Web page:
Tuesday, November 20, 2018

Mercy Hospital Mass Shooting

On Monday, November 19, 2018, two mass shooting stories became "breaking news" out of Chicago and St. Louis. This posting about Chicago.


Chicago's Mercy Hospital victims: Samuel Jimenez, Tamara O'Neal, Dayna Less

The situation at the Mercy Hospital and Medical Center in Chicago, Illinois, began between 3:00 pm and 3:30 pm, in the parking lot.

It began between an emergency room doctor, and her ex-fiance. Then that doctor, identified as Tamara O'Neal, was killed by the perpetrator in the parking lot.

The devil is in the details: Juan Lopez graduated with a Master's degree in public service, from DePaul University. The DePaul Blue Demons are the athletic teams that represent DePaul University.

Sibyl Hunter mentions the following, from Wikipedia: "Blue devils, demons causing depression, according to some the etymology of the blues music genre." 

The perpetrator, 32-year-old male, Juan Lopez, demanded a ring from O'Neal, and returned with a gun and shot her six times when it emerged she did not have the ring.

Lopez continued into the hospital and shot others. Police arrived and exchanged fire with the gunman, who retreated into the hospital and was pursued by officers.

A police officer was transported to the University of Chicago Medical Center in critical condition, where he later died. He was identified as 28-year-old Samuel Jimenez. The other two victims were identified as O'Neal and 25-year-old Dayna Less, a pharmaceutical assistant. The gunman also died in the shooting.

It was all over by 4:40 pm Central Time.

The Chicago Tribune dubbed the incident "chaos at Mercy Hospital" and quotes Mayor Rahm Emmanuel as saying: "This tears at the soul of our city. It is the face and the consequence of evil."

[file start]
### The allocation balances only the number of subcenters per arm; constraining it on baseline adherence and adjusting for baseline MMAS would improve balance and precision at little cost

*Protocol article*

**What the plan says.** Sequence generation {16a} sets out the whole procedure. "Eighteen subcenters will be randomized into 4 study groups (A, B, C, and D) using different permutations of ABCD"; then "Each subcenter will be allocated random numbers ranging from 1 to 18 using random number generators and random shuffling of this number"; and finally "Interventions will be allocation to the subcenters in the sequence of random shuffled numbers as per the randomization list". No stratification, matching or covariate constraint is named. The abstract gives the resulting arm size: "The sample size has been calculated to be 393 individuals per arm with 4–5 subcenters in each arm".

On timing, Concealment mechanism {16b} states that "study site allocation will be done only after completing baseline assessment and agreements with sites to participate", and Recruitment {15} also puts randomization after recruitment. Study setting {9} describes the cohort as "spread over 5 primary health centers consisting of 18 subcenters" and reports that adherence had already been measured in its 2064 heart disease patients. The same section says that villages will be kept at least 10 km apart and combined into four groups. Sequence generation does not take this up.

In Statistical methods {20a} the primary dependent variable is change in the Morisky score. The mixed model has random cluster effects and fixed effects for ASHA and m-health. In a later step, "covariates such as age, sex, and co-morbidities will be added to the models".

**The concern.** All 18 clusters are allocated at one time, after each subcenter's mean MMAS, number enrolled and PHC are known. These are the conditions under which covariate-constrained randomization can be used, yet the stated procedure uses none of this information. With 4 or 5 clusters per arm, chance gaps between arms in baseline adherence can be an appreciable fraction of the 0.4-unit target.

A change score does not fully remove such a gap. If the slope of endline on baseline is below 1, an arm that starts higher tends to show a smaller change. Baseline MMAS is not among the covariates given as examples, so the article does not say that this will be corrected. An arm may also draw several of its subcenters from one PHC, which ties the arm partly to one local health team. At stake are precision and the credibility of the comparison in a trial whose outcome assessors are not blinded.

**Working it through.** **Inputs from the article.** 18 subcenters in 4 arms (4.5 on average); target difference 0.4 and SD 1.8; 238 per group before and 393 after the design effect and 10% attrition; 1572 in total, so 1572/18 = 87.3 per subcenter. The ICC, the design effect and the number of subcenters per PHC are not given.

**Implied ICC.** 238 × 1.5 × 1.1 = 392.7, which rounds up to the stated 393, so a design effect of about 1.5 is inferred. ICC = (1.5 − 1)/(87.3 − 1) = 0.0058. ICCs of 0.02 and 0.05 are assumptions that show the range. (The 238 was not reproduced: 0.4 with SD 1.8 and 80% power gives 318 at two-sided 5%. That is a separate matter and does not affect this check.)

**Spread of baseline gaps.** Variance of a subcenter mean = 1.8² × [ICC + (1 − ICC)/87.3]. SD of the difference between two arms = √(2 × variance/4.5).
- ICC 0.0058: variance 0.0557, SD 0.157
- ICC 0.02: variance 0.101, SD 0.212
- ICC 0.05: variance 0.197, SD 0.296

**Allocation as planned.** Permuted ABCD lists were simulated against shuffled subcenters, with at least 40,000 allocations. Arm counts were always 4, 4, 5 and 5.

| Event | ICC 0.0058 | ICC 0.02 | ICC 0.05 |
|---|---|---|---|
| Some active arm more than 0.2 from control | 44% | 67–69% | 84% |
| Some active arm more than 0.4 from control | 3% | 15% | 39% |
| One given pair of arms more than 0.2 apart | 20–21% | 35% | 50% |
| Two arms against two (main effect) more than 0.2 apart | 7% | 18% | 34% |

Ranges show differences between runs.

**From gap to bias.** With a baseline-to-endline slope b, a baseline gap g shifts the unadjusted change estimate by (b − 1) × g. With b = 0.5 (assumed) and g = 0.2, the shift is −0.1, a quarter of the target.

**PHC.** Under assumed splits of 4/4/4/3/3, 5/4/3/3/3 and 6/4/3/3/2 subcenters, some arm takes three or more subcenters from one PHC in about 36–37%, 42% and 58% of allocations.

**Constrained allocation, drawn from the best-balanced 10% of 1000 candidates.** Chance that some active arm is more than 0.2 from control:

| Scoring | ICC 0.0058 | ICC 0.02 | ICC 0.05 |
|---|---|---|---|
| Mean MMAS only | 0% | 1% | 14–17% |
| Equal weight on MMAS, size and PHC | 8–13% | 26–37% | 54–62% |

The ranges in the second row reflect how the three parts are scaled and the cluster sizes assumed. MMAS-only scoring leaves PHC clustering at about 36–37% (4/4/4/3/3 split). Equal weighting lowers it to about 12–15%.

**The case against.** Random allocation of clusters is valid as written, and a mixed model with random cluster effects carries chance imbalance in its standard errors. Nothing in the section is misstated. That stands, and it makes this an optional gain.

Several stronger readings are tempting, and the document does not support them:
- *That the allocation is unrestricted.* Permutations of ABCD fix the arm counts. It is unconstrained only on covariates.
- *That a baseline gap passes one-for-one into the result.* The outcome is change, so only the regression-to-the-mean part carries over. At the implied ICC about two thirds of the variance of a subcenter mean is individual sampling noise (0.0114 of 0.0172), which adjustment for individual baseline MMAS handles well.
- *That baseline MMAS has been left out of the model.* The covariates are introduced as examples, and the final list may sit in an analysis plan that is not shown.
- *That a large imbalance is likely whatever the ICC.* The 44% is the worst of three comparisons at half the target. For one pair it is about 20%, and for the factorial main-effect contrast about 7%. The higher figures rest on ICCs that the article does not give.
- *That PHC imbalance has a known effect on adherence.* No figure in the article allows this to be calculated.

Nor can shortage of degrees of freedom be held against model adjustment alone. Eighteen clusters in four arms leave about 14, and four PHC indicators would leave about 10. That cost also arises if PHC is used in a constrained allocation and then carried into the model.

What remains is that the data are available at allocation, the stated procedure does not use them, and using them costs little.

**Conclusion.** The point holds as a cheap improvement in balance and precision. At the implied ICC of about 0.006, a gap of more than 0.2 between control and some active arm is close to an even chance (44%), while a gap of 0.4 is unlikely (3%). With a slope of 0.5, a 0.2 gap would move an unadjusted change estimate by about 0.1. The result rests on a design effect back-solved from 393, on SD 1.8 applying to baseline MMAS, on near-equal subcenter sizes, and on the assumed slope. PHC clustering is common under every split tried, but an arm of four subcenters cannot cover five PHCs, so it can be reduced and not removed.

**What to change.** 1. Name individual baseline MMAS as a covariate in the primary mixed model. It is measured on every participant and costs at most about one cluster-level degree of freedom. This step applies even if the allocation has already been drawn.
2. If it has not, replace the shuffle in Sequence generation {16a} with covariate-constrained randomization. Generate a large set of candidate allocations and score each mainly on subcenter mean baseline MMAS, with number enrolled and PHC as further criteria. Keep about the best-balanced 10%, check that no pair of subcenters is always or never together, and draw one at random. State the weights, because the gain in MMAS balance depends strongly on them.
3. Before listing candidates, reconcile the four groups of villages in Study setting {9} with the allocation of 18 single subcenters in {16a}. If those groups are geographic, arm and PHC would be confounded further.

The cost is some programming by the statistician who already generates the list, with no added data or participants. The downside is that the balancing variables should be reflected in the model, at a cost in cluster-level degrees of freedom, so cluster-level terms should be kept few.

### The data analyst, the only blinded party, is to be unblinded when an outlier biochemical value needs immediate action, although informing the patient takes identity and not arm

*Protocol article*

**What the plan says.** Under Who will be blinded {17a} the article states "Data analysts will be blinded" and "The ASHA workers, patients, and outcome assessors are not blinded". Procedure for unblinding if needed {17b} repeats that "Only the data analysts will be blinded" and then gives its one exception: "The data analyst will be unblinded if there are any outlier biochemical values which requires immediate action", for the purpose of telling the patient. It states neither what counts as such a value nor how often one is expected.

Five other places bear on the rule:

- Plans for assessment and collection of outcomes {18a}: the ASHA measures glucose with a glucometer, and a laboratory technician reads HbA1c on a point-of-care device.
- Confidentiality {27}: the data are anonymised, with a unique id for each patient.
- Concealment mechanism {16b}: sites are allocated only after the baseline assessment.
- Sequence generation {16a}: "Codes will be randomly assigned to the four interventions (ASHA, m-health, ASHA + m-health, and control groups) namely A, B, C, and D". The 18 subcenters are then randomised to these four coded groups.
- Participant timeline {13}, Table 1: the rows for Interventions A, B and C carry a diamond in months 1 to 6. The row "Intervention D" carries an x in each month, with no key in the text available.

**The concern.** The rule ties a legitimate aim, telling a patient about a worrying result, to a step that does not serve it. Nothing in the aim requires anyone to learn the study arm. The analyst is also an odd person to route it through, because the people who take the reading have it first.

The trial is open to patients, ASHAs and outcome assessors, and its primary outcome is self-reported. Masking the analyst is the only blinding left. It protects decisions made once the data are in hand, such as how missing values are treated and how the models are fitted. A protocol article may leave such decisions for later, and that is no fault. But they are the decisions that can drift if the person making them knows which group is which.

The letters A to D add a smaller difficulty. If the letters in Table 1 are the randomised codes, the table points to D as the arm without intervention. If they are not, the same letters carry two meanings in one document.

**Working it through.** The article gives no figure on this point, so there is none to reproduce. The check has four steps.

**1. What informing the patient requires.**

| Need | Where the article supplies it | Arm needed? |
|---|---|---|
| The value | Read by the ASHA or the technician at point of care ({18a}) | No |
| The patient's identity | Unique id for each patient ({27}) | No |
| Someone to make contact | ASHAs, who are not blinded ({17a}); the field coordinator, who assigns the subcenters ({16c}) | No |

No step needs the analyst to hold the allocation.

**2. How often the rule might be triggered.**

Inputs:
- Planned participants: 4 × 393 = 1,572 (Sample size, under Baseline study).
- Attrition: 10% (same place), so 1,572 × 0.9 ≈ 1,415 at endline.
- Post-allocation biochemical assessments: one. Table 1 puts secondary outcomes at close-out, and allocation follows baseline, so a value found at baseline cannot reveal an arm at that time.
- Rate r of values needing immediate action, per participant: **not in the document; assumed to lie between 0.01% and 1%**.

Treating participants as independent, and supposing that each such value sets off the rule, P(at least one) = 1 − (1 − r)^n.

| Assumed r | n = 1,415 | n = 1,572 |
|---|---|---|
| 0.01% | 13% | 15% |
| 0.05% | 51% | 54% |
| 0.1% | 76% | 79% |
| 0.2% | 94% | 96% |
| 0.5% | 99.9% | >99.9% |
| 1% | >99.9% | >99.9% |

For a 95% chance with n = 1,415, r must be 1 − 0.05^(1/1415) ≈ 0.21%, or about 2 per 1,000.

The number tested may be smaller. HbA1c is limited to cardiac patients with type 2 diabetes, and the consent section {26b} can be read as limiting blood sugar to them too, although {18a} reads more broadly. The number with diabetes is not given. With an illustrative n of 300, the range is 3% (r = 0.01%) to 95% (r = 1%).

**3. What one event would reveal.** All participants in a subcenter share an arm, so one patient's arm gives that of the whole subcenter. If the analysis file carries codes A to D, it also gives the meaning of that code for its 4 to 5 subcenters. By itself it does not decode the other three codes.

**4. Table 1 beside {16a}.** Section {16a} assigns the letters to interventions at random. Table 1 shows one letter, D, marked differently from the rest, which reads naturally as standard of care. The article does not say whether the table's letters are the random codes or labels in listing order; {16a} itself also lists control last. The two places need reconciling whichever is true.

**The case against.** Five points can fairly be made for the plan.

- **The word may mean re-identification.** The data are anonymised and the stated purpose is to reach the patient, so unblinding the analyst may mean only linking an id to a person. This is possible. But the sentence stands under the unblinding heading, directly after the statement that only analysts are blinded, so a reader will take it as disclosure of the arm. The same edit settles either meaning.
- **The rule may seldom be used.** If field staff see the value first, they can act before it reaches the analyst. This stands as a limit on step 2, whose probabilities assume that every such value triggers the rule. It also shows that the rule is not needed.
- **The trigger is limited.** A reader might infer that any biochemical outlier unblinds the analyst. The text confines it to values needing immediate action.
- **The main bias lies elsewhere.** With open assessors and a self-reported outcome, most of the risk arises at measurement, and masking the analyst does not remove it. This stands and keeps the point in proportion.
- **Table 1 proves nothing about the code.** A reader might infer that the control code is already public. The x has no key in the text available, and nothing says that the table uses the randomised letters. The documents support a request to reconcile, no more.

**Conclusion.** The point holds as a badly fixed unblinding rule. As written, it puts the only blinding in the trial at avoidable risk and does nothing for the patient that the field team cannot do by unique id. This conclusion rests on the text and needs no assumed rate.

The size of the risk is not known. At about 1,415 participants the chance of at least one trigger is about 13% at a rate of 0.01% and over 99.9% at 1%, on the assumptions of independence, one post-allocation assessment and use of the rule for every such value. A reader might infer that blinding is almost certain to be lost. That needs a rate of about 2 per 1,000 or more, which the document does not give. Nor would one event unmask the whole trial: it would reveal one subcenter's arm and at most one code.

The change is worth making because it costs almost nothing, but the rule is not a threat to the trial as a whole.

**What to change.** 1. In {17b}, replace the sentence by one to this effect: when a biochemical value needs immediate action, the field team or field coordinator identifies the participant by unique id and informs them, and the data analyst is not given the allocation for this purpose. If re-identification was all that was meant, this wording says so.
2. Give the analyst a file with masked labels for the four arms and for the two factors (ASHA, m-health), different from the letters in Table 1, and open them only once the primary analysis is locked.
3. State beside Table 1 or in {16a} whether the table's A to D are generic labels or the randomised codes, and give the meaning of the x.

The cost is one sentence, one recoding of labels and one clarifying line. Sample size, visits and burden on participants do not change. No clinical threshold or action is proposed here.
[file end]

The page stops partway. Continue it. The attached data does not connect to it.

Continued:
The origins of this Mercy Hospital is directly tied to the Sisters of Mercy, from Ireland.

Mercy’s history of caring reaches back more than two centuries to the commitment of one person, Catherine McAuley, who was born in Dublin in 1778. It was a time of strife and widespread poverty in Ireland. British law excluded Catholics from educational opportunities, equal civil rights, and the open practice of their faith. Catherine was born the daughter of a successful Catholic businessman, James McAuley. In this time of despair, Catherine's father was very concerned about the plight of the poor and oppressed. He died when Catherine was only five years old.
The death of Catherine’s father and then her mother left the McAuley children orphans. Catherine was taken in by the Callaghans, close family friends and strict Quakers. While she was able to follow in her father’s footsteps by working with the poor of Dublin, this strict household did not allow for the open practice of Catholicism. Twenty years later, however, Catherine inherited the Callaghan family estate and was able to practice her religion and pursue her calling to help those in need.
Catherine commissioned a building for the needy on Dublin’s fashionable Baggot Street. It was called the House of Mercy and opened September 24, 1827. The social elite of Dublin began volunteering to teach and care for the children of the poor. Staff members tended to the sick in their homes and in public hospitals. Young women were trained in needlework, etiquette and domestic services so that they might find paying work in the nearby homes of the wealthy.
The spirit of selflessness and giving at the House of Mercy so moved the Archbishop of Dublin that he asked Catherine to establish a religious order that her work might endure. In 1831, after training and preparation for a life of religious service, Catherine McAuley and two colleagues founded the Sisters of Mercy upon a commitment to help the poor, sick and uneducated and all of those wounded by contemporary society. This commitment remains central to the Mercy Mission.
Catherine McAuley died of tuberculosis just ten years after founding her community, but by then there were 100 Sisters to carry on her work. Today there are more than 4,500 Sisters of Mercy.
In 1843, only two years after Catherine’s death, her closest friend and assistant Mother Mary Frances Xavier Warde brought a group of Sisters to America. They would establish Mercy Hospital in Pittsburgh – the oldest Catholic hospital in the United States.
Three years later, at the request of Bishop Quarter from the new frontier diocese of Chicago, Mother Mary Frances Xavier Warde chose five Sisters from the growing community in Pittsburgh and set out for Chicago. Source.

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